Yes, it is safe, and moreover, we recommend using package managers (for example, "yum" on RedHat-based systems, or "apt-get" on Debian-based systems) to keep the system up-to-date.
However, some packages may conflict with Plesk or another software. These packages can be added to a skip list. The recommended settings are:
for up2date, add to
for yum, add to
exclude=kernel* sendmail bind-chroot caching-nameserver
for apt-get, execute with:
sudo apt-mark hold <package>
echo <package> hold | sudo dpkg --set-selections
To find out which actions should be taken after an Apache upgrade on a Plesk system, see the following KB article:
#762 Is it possible to upgrade Apache to the latest version from an OS update?
If Plesk is installed inside a container, the kernel updates are not necessary - the kernel should be upgraded from the Hardware Node.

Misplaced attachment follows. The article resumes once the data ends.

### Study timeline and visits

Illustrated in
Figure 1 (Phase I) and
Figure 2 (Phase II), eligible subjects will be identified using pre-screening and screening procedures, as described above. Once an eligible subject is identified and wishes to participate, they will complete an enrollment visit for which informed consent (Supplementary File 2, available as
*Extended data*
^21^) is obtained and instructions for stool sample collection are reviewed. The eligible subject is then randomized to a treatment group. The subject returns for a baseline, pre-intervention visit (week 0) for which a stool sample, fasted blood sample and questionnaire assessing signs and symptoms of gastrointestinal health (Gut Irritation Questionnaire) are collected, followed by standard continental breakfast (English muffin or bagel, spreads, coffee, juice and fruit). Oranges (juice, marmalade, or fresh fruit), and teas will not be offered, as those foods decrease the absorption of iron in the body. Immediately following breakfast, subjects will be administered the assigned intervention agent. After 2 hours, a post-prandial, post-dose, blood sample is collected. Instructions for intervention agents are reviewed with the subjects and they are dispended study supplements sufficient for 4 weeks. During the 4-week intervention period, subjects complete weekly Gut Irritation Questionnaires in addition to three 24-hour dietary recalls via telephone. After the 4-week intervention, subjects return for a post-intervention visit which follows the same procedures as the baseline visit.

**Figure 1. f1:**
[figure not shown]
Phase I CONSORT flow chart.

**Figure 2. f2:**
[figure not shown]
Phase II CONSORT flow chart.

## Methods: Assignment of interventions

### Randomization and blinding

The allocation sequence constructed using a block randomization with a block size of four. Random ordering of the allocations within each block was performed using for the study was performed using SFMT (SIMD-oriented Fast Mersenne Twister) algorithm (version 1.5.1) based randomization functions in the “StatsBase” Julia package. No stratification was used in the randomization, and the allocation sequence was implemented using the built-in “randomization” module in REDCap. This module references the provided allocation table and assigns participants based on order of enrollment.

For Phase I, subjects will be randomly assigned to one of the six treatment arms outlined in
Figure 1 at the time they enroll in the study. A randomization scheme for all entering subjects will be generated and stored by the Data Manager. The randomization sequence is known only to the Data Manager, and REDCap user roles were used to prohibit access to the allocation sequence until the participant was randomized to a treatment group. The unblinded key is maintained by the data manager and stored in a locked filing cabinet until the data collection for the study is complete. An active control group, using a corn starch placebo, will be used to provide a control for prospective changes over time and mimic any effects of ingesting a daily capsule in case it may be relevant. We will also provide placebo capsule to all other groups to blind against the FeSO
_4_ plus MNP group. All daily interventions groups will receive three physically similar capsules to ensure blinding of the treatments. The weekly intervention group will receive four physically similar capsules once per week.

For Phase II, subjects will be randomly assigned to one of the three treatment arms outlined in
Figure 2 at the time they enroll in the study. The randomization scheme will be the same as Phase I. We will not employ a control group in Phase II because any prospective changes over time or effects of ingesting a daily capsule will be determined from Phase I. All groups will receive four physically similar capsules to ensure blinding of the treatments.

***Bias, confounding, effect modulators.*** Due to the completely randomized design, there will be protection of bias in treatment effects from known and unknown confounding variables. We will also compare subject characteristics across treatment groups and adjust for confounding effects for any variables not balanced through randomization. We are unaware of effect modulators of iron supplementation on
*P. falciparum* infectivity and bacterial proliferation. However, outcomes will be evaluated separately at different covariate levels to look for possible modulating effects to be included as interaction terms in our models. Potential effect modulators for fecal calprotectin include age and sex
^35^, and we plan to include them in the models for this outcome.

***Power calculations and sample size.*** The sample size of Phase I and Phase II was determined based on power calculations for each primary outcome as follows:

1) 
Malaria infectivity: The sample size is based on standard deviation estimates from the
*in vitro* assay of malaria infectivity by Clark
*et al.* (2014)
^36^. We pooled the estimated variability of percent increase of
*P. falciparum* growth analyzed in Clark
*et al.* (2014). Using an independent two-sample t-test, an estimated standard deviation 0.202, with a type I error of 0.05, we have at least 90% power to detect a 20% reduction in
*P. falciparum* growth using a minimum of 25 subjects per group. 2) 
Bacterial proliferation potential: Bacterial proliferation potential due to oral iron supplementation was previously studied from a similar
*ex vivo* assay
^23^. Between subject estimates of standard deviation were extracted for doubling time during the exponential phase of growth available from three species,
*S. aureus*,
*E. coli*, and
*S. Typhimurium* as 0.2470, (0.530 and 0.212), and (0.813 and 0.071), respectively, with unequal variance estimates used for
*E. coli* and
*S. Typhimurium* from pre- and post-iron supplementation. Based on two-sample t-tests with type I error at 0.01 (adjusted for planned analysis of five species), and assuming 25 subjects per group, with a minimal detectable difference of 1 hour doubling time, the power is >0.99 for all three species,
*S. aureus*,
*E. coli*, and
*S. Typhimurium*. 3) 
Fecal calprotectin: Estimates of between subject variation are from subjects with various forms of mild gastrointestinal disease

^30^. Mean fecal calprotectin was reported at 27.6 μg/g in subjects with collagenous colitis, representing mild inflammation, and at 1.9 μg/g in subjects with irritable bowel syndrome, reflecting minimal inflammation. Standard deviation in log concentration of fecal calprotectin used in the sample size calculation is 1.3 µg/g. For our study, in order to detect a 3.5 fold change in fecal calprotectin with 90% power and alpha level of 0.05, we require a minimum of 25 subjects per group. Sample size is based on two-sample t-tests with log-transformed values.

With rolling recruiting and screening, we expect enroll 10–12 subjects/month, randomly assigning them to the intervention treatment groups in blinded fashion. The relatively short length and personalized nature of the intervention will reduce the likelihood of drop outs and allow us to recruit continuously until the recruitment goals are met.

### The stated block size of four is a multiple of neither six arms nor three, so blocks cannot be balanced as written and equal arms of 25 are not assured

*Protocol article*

If Plesk is installed on a hardware server, the kernel updates are recommended if there are only vendor's repositories configured. Otherwise, if the custom repositories provide new kernels, it is better to have the kernel manually updated from the vendor's repository. The reason is simple: major troubles are caused by kernels with GRSecurity patches applied. Plesk is not designed for working with such configurations.